After years of proudly saying, “I’m am not addicted to any TV shows,” I must humbly admit that I am now hooked on a show. Yes, it’s Mad Men.
Besides the great writing, always-developing characters, and nostalgia for the years I was in diapers, I’ll admit to a warm feeling of schadenfreude watching ad agency execs make asses of themselves. Stupid Super Bowl ads in 2008 can trace their genealogy back to the ill-conceived, liquor-lubricated advertising guess-work of 1960 portrayed on Mad Men.
AMC TV is now running a “You Could Be On Mad Men” contest. The wonderful irony is that a television show about the origins of one-way, brute-force, mass-market advertising is using an up-to-date Web 2.0 forum to engage Mad Men fans in a community of obsession. Viewers have submitted videos of themselves doing one-minute monologues from six of the show’s characters. With tons of creative videos and hundreds of comments on these entries, I suddenly have a window into what other fans are thinking about the show. These demonstrations of admiration from other “customers” beat any ads for the show that the crew at Sterling Cooper could ever come up with.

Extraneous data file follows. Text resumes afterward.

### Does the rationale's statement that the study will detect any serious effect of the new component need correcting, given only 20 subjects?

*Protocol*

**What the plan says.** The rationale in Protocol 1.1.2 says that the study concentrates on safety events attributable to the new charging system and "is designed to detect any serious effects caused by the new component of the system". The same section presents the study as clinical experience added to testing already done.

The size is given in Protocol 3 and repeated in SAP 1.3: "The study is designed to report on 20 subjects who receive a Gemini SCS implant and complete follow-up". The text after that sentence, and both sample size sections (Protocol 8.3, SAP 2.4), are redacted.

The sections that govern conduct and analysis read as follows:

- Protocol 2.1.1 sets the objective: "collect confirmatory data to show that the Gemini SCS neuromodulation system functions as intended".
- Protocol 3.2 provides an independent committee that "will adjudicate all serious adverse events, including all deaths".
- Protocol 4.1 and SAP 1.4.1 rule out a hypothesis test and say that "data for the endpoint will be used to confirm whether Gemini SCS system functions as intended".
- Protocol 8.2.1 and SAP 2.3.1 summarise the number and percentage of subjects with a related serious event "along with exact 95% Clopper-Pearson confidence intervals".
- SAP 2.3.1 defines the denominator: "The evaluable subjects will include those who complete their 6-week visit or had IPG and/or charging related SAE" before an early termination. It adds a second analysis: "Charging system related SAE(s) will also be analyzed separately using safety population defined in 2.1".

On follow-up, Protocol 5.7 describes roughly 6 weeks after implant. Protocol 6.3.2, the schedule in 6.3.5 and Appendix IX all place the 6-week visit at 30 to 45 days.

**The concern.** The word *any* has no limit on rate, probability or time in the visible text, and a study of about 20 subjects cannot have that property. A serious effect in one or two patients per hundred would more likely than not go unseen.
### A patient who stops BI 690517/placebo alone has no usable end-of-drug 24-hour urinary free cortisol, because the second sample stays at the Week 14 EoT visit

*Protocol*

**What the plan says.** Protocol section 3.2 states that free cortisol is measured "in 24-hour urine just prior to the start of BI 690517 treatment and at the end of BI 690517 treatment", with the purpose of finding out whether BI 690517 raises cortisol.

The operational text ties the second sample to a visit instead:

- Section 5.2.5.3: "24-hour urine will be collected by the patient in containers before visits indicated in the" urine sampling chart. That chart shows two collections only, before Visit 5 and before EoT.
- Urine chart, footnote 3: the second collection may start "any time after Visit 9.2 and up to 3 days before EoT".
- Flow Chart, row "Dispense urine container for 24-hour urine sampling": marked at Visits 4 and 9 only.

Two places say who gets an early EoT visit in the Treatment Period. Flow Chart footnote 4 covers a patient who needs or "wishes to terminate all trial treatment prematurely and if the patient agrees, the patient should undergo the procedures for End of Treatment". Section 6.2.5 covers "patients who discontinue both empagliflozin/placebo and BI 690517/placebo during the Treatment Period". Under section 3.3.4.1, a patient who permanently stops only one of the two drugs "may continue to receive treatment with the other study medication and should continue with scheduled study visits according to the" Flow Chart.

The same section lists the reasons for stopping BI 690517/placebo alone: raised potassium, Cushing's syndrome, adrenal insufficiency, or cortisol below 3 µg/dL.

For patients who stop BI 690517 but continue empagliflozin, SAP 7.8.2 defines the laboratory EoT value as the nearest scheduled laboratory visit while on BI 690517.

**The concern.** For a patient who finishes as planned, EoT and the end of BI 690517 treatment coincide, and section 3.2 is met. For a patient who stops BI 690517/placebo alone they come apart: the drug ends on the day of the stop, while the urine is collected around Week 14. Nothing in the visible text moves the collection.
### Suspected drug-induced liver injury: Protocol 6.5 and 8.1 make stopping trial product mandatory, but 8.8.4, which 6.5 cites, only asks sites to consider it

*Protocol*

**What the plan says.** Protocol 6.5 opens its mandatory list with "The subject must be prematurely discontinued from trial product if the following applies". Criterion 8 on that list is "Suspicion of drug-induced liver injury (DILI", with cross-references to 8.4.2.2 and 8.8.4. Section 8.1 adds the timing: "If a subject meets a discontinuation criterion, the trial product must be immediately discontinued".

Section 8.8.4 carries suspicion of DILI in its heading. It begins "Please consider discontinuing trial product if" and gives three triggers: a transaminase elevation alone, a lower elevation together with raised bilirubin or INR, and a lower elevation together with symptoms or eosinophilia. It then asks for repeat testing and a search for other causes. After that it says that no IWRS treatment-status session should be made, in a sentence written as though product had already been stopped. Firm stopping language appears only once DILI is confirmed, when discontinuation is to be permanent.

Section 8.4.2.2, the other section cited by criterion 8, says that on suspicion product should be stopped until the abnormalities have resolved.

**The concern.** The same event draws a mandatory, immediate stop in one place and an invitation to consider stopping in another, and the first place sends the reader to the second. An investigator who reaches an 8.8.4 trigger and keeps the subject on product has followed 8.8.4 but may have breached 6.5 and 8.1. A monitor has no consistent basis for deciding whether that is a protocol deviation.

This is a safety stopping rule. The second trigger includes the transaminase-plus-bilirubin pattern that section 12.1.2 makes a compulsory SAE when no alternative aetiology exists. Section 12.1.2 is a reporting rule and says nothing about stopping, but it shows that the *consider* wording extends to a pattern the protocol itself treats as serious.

The entrants didn’t stop at gender boundaries, with men portraying women and vice-versa. This is also ironic, since the show highlights the anachronism of office sexism so vividly. Here’s a creative example of a woman playing the male lead, Don Draper and another of a man playing Don’s wife Betty.